DALLAS - More than 560 Afghan refugees have been resettled in Texas following the withdrawal of all U.S. troops from Afghanistan.
Refugee Services of Texas says more than 4,000 more are expected in the coming months. It’s an experience one North Texas family knows firsthand after emigrating to America from Afghanistan in 2015.
Abdullah emigrated from Afghanistan and worries for his family still there every day. He asked we not use his last name for his family’s safety.
"The most scary thing for me is Taliban started searching house by house for people, and then they are looking for people who used to work for previous government, also looking for people who have connection to the U.S. government or they work for them," he said.
At just 16 years old, Abdullah worked as a translator and interpreter for the U.S. Army for nearly a decade.
"Every day when you go to work and you’re just afraid of suicide bombing and stuff like that, it’s so scary and my family was afraid of me going to work and coming back from work," he said.
He says it took him five years to go through the long process to get a Special Immigration Visa to move his wife and kids to America. But many of his other loved ones are still in Afghanistan.
"Just keep thinking over and over for their future and their day to day life, keep hiding themselves and their identity, they keep moving from one house to another house to just keep their identity safe," Abdullah said.
566 Afghan evacuees have been resettled in Texas, according to Refugee Services of Texas.
"We saw a really big jump in SIV travel in August, and then that number fell more to single digits in September due to the transition in Afghanistan. Refugee arrivals are expected to be higher than usual," said Ashley Faye, Development Director, Refugee Services of Texas.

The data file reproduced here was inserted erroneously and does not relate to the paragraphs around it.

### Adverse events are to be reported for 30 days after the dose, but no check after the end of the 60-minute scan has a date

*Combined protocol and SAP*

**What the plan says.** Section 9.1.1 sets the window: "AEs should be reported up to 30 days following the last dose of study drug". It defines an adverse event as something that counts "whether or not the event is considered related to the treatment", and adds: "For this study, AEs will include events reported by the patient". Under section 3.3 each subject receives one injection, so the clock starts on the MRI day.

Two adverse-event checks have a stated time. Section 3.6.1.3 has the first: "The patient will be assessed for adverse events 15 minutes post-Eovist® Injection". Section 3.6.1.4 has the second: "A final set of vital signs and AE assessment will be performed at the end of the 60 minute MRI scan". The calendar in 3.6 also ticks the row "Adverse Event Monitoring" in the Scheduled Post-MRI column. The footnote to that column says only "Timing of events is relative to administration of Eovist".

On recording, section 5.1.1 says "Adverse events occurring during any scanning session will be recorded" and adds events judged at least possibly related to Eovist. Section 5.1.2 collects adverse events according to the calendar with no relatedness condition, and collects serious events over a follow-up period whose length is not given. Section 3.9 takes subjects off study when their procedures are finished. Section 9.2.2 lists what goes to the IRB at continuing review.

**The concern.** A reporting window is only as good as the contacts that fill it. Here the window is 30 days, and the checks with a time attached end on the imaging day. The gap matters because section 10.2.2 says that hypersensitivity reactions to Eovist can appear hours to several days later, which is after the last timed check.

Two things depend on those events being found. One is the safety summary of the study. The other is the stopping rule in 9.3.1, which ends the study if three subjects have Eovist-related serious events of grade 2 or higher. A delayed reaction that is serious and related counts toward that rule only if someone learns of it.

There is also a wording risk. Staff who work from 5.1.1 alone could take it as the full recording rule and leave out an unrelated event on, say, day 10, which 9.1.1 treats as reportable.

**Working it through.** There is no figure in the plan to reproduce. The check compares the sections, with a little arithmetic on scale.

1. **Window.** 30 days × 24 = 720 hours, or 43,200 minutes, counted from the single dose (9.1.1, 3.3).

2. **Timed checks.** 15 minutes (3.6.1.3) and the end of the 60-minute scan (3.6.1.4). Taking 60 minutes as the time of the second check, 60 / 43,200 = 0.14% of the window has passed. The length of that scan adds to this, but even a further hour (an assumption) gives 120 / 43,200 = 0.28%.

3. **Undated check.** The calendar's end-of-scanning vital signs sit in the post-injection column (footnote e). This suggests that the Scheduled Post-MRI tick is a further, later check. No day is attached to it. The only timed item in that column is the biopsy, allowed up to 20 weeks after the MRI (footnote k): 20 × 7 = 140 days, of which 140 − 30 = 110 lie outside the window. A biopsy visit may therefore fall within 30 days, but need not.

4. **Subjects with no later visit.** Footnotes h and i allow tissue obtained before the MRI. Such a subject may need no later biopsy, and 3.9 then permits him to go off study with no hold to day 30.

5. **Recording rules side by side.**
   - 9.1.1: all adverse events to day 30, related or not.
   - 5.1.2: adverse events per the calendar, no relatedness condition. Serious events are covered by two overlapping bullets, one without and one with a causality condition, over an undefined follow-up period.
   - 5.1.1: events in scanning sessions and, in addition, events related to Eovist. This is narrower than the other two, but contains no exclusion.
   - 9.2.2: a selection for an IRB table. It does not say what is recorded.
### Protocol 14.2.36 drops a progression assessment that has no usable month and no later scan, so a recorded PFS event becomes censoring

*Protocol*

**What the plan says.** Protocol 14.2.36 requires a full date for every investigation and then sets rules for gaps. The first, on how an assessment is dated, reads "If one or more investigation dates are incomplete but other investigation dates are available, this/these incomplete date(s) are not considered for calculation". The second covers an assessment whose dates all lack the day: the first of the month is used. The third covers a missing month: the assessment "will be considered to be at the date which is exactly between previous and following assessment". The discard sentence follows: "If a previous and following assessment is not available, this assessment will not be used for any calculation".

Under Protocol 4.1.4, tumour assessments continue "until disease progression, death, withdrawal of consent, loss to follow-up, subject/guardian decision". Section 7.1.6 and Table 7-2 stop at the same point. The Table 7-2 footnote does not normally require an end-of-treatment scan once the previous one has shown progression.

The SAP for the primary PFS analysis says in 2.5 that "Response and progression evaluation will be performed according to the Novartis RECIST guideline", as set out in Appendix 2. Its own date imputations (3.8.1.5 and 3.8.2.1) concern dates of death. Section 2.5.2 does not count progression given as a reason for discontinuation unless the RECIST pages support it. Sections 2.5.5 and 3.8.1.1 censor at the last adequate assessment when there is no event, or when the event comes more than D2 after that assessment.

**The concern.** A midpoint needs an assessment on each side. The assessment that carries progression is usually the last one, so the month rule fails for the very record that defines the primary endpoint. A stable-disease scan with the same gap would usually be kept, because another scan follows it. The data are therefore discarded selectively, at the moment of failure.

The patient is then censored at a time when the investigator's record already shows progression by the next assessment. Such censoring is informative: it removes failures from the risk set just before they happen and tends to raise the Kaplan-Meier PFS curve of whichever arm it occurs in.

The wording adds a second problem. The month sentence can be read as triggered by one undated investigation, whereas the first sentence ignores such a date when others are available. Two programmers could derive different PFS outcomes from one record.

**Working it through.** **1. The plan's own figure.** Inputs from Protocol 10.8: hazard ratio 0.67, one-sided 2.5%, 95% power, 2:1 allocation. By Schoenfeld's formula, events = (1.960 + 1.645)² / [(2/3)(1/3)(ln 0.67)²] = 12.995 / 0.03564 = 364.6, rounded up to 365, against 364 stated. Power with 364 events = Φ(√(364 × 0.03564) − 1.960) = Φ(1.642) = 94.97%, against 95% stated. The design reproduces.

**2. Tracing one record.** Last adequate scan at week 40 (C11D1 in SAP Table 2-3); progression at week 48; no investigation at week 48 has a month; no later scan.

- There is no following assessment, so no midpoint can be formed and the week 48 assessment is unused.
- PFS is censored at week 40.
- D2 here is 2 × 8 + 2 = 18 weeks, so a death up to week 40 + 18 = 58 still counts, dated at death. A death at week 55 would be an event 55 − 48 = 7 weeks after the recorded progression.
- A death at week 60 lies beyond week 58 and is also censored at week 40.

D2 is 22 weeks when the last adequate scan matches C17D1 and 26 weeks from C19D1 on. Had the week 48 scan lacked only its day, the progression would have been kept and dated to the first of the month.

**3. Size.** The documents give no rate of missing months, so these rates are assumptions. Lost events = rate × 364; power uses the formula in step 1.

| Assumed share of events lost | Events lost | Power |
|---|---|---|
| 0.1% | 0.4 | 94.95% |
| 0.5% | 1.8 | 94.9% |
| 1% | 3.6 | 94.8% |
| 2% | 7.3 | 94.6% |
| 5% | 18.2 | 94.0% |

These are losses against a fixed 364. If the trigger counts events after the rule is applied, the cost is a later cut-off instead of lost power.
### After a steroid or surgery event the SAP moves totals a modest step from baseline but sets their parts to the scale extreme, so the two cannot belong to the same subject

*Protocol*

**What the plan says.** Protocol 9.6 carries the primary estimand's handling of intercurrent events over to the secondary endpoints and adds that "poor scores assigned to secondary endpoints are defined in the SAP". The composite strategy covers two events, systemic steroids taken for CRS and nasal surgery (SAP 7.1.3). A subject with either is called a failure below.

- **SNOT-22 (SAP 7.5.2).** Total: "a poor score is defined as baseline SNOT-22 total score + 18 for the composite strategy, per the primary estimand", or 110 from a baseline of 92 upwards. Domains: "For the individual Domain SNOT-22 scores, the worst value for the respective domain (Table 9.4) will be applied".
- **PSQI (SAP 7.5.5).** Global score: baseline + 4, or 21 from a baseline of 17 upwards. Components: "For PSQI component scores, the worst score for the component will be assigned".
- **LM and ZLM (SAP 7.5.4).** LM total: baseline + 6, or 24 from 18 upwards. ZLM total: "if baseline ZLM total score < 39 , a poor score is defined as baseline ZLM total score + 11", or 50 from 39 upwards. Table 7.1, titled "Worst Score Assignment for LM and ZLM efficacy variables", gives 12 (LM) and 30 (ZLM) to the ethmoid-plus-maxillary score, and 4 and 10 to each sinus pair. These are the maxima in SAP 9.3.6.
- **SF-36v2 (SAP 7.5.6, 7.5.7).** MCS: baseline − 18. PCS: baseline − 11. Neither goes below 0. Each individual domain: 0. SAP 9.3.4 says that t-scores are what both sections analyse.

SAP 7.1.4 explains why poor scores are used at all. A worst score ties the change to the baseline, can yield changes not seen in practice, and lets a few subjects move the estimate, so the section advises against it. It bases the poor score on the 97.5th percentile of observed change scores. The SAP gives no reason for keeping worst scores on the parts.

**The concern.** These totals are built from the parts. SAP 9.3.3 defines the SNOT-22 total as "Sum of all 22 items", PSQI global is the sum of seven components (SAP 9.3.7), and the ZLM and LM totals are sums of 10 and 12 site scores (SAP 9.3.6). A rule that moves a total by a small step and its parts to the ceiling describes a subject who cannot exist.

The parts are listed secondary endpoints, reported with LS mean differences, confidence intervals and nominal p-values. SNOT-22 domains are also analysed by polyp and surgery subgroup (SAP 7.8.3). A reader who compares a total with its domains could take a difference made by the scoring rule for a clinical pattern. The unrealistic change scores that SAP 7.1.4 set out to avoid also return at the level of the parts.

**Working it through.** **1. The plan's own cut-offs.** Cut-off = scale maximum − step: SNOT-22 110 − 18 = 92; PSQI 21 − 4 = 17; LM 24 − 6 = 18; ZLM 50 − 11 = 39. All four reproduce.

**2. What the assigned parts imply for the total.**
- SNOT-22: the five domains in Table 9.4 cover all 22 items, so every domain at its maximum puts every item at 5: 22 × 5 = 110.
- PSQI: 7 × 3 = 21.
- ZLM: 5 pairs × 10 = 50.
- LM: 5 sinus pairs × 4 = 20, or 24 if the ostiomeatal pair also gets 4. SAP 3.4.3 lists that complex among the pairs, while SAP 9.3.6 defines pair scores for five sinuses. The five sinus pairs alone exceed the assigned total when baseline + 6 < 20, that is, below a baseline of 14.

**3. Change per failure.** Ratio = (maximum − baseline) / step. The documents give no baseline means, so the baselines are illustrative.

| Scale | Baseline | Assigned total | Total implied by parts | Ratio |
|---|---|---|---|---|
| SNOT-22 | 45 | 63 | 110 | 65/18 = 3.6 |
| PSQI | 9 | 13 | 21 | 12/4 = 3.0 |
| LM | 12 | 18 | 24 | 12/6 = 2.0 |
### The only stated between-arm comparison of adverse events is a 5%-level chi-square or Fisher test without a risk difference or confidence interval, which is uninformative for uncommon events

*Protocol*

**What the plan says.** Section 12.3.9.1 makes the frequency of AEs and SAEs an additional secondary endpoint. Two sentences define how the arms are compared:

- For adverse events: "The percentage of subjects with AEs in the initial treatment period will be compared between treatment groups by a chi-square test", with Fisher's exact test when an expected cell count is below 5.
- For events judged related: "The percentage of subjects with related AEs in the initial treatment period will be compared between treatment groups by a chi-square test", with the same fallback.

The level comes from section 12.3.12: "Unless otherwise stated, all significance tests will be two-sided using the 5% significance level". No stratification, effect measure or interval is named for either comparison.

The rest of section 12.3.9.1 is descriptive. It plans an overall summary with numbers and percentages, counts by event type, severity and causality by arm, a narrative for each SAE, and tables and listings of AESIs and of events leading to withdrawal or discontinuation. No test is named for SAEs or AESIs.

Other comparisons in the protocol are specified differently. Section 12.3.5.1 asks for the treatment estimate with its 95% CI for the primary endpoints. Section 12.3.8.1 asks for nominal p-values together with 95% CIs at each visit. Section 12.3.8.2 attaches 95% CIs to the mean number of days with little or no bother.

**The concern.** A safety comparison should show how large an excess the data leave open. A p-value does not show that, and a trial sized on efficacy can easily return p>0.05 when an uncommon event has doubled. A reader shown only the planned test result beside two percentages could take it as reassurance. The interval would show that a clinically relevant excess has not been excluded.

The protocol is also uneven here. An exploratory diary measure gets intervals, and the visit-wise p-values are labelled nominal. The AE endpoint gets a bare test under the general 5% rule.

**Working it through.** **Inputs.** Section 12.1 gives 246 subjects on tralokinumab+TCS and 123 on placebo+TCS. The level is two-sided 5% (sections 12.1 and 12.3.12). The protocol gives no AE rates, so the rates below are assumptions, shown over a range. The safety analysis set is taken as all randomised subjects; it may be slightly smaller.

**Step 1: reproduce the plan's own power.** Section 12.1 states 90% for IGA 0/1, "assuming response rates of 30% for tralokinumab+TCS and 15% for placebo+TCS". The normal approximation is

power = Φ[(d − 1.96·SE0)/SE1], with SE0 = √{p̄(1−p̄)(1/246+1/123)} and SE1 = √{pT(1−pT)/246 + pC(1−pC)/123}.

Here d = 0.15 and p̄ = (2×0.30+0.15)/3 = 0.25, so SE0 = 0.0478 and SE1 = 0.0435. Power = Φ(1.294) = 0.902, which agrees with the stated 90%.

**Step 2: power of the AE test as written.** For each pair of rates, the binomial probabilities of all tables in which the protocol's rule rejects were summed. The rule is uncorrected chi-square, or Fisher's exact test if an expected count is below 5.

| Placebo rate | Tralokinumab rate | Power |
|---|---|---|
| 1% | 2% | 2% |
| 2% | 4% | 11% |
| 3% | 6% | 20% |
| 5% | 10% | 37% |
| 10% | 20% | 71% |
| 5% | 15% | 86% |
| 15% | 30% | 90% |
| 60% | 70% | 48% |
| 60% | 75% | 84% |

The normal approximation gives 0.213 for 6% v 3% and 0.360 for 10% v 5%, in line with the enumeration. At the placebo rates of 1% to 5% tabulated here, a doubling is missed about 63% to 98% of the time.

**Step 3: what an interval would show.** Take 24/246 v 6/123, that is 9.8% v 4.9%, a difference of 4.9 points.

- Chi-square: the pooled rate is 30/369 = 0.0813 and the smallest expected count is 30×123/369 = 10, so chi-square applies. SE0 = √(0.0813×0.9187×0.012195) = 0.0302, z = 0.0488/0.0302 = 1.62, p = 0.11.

Those numbers continue to go up every week.
"Over the last week, we had a family of 13 come in," Faye said. "And it was just like, OK, now we need to find temporary housing, emergency housing, whether it's temporary or it's an actual an apartment where they can stay."
Meanwhile, families like Abdullah’s are watching the situation continue to unfold, praying they can also get their families out.
"For the last 20 years we thought maybe the situation will be better soon, that’s why I worked with the U.S. Army, that’s why I served those 9 years, very difficult time, hope for a situation better at least for my kids. All this happened so quickly, and fast, we didn’t even think about this situation even in our dreams," he said.
Refugee Services of Texas is taking donations to help Afghan families resettle in Texas. They say anything from gift cards to toiletries can be sent to their various offices throughout the state.
FOR MORE INFORMATION ON HOW YOU CAN DONATE: https://www.rstx.org/make-an-impact/other-ways-to-give.html
LOCATIONS TO DROP OFF OR SEND DONATIONS: https://www.rstx.org/locations/